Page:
Select the directory option from the above "Directory" header!

Why you should patch the Windows QueueJumper vulnerability immediately

Why you should patch the Windows QueueJumper vulnerability immediately

A critical flaw in Microsoft Message Queuing Service is likely to be exploited as many organisations could be unaware that it is active.

Credit: Tookapic / Insspirito

Microsoft patched over 100 vulnerabilities this week in its products, including a zero-day privilege escalation flaw used in the wild by a ransomware gang. However, another critical vulnerability that can be easily exploited to take over Windows systems remotely over local networks and the internet is likely to be of more interest to attackers and see widespread exploitation in the future.

Dubbed QueueJumper and tracked as CVE-2023-21554, the flaw was discovered by researchers from security firm Check Point Software Technologies and is rated 9.8 out of 10 on the CVSS severity scale. Microsoft's own advisory lists the attack complexity as low and the exploitability assessment as more likely. The impact is remote code execution.

Remote code execution in legacy Message Queuing service

The flaw is in a Windows component called the Microsoft Message Queuing (MSMQ) service that allows applications to communicate and ensure message delivery even when networks and systems are temporarily offline by keeping messages in a queue. This service has existed in Windows since Windows NT and has seen multiple versions over the years. When active, the service accepts communications on port 1801 TCP.

Even though MSMQ is generally considered a legacy service that has been superseded by newer communication technologies, it still exists as an optional component in Windows 11 and the latest version of Windows Server. Moreover, applications that are designed to use it will enable it at installation time, which might happen without users or admins realising.

Microsoft's documentation gives examples of use cases for MSMQ such as mission-critical financial services for electronic commerce, embedded and hand-held applications like those used in baggage routing systems in airports, and sales automation applications for traveling sales representatives. It's worth noting that this documentation was written in 2016, so the list of applications that use it is certainly not exhaustive.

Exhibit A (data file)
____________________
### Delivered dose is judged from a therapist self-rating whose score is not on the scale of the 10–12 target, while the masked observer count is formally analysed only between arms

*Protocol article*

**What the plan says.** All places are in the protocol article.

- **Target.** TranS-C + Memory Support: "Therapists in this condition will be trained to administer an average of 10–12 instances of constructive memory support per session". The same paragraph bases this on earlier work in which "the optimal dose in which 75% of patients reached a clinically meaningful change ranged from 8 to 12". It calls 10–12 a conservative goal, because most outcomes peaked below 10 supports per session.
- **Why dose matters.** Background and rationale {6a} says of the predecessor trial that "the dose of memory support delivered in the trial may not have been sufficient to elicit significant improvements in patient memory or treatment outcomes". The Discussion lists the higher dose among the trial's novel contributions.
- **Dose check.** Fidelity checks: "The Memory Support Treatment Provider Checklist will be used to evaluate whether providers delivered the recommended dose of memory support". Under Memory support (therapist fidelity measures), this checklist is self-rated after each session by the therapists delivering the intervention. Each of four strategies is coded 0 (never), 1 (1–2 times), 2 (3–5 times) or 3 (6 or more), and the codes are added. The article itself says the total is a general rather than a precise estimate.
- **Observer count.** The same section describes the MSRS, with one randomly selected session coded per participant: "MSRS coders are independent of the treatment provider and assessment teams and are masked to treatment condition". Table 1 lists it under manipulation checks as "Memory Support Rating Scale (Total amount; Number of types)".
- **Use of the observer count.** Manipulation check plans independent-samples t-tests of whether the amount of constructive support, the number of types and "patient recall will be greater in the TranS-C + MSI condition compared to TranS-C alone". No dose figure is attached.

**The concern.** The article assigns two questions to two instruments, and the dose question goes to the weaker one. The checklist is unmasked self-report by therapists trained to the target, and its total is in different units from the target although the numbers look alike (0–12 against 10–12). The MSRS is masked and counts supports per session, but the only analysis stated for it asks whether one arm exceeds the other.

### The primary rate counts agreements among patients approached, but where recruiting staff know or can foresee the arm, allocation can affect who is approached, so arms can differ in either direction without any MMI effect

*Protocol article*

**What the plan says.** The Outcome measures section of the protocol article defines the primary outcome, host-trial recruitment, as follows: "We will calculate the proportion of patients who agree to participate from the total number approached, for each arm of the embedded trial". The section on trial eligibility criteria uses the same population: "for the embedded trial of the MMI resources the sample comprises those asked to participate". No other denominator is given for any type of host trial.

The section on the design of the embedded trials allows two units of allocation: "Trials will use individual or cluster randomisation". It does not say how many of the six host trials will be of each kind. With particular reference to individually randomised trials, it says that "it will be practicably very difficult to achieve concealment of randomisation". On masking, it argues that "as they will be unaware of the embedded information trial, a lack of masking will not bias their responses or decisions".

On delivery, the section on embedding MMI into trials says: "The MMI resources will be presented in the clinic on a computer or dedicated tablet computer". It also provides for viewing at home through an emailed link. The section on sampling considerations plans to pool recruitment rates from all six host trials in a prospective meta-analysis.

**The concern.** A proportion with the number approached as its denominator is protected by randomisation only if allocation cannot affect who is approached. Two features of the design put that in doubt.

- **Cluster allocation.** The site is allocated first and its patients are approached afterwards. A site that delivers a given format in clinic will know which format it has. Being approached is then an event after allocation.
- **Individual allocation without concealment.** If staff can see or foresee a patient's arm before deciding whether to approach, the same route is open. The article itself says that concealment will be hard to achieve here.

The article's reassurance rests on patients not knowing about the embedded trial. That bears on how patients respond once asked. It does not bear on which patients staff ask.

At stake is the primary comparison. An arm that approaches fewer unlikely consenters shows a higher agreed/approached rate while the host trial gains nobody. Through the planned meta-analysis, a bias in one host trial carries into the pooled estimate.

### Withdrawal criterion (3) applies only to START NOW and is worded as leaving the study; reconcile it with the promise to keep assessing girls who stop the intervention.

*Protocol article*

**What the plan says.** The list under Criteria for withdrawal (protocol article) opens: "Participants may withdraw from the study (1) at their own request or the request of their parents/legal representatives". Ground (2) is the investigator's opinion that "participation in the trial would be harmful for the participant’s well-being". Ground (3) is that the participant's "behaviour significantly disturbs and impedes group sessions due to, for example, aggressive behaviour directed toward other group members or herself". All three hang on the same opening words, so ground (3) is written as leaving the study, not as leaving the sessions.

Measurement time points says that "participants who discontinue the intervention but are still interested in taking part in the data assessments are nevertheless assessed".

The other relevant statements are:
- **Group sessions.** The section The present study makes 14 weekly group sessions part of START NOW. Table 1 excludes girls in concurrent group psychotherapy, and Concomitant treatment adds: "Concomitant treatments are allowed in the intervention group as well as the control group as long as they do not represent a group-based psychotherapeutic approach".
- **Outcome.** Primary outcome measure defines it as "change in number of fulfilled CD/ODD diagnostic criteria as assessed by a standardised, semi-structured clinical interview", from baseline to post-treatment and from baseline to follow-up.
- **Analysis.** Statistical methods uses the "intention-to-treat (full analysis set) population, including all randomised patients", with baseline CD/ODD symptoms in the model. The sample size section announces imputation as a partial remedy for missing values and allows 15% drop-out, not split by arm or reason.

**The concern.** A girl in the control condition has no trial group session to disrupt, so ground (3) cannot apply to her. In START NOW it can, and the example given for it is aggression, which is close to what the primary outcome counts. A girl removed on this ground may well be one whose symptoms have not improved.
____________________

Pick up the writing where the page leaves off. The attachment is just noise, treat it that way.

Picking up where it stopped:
In fact, according to Check Point researcher Haifei Li, one application that's widely used by companies enables the MSMQ service during the installation process with default settings: Microsoft Exchange Server. On-premise Microsoft Exchange Servers have been a favorite target for attackers, especially cyberespionage groups, in recent years.

"We now know the attack vector sends packets to the service port 1801/tcp," Li said. “In order to have a better understanding of the potential impact in the real world of this service, CPR [Check Point Research] did a full Internet scan. Surprisingly, we found that more than ~360,000 IPs have the 1801/tcp open to the internet and are running the MSMQ service. Note that this only includes the number of hosts facing the Internet and does not account for computers hosting the MSMQ service on internal networks, where the number should be far more."

Check Point recommends that administrators determine whether the Message Queuing service is running on their systems and if they can disable it without impacting critical applications. If the service is needed and Microsoft's patch can't be applied immediately, organisations should block access to TCP port 1801 from untrusted IP addresses using a firewall. Note that this will not protect the system from attacks in the case of a local network compromise and lateral movement activity that allows attackers to compromise one of the trusted systems on the firewall's IP whitelist. Lateral movement is a common technique employed by most APT and ransomware gangs.

Other Microsoft Windows vulnerabilities that need immediate attention

Another remote code execution vulnerability with a severity score of 9.8 that's similar to MSMQ’s was patched in the Windows Pragmatic General Multicast (PGM) component. This flaw is tracked as CVE-2023-28250 and is also dependent on the MSMQ being active and the system accepting connections on TCP port 1801. However, Microsoft considers exploitation of this flaw less likely.

The zero-day vulnerability patched by Microsoft that's reportedly already used by a ransomware gang called Nokoyawa is tracked as CVE-2023-28252 and is located in the Windows Common Log File System (CLFS) driver. This is a privilege escalation vulnerability with a severity score of 7.8 that cannot be exploited remotely but can be exploited locally on the system to gain code execution as SYSTEM. Microsoft patched two similar CLFS vulnerabilities over the past year, in February 2023 and in September 2022.

"April 2023 also sees 45 separate remote code execution (RCE) vulnerabilities patched, which is a significant uptick from the average of 33 per month over the past three months," Adam Barnett, lead software engineer at security firm Rapid7, tells CSO via email. "Microsoft rates seven of this month’s RCE vulnerabilities as critical, including two related vulnerabilities with a CVSSv3 base score of 9.8."

Follow Us

Join the newsletter!


Sign up to gain exclusive access to email subscriptions, event invitations, competitions, giveaways, and much more.

Membership is free, and your security and privacy remain protected. View our privacy policy before signing up.

Error: Please check your email address.
Show Comments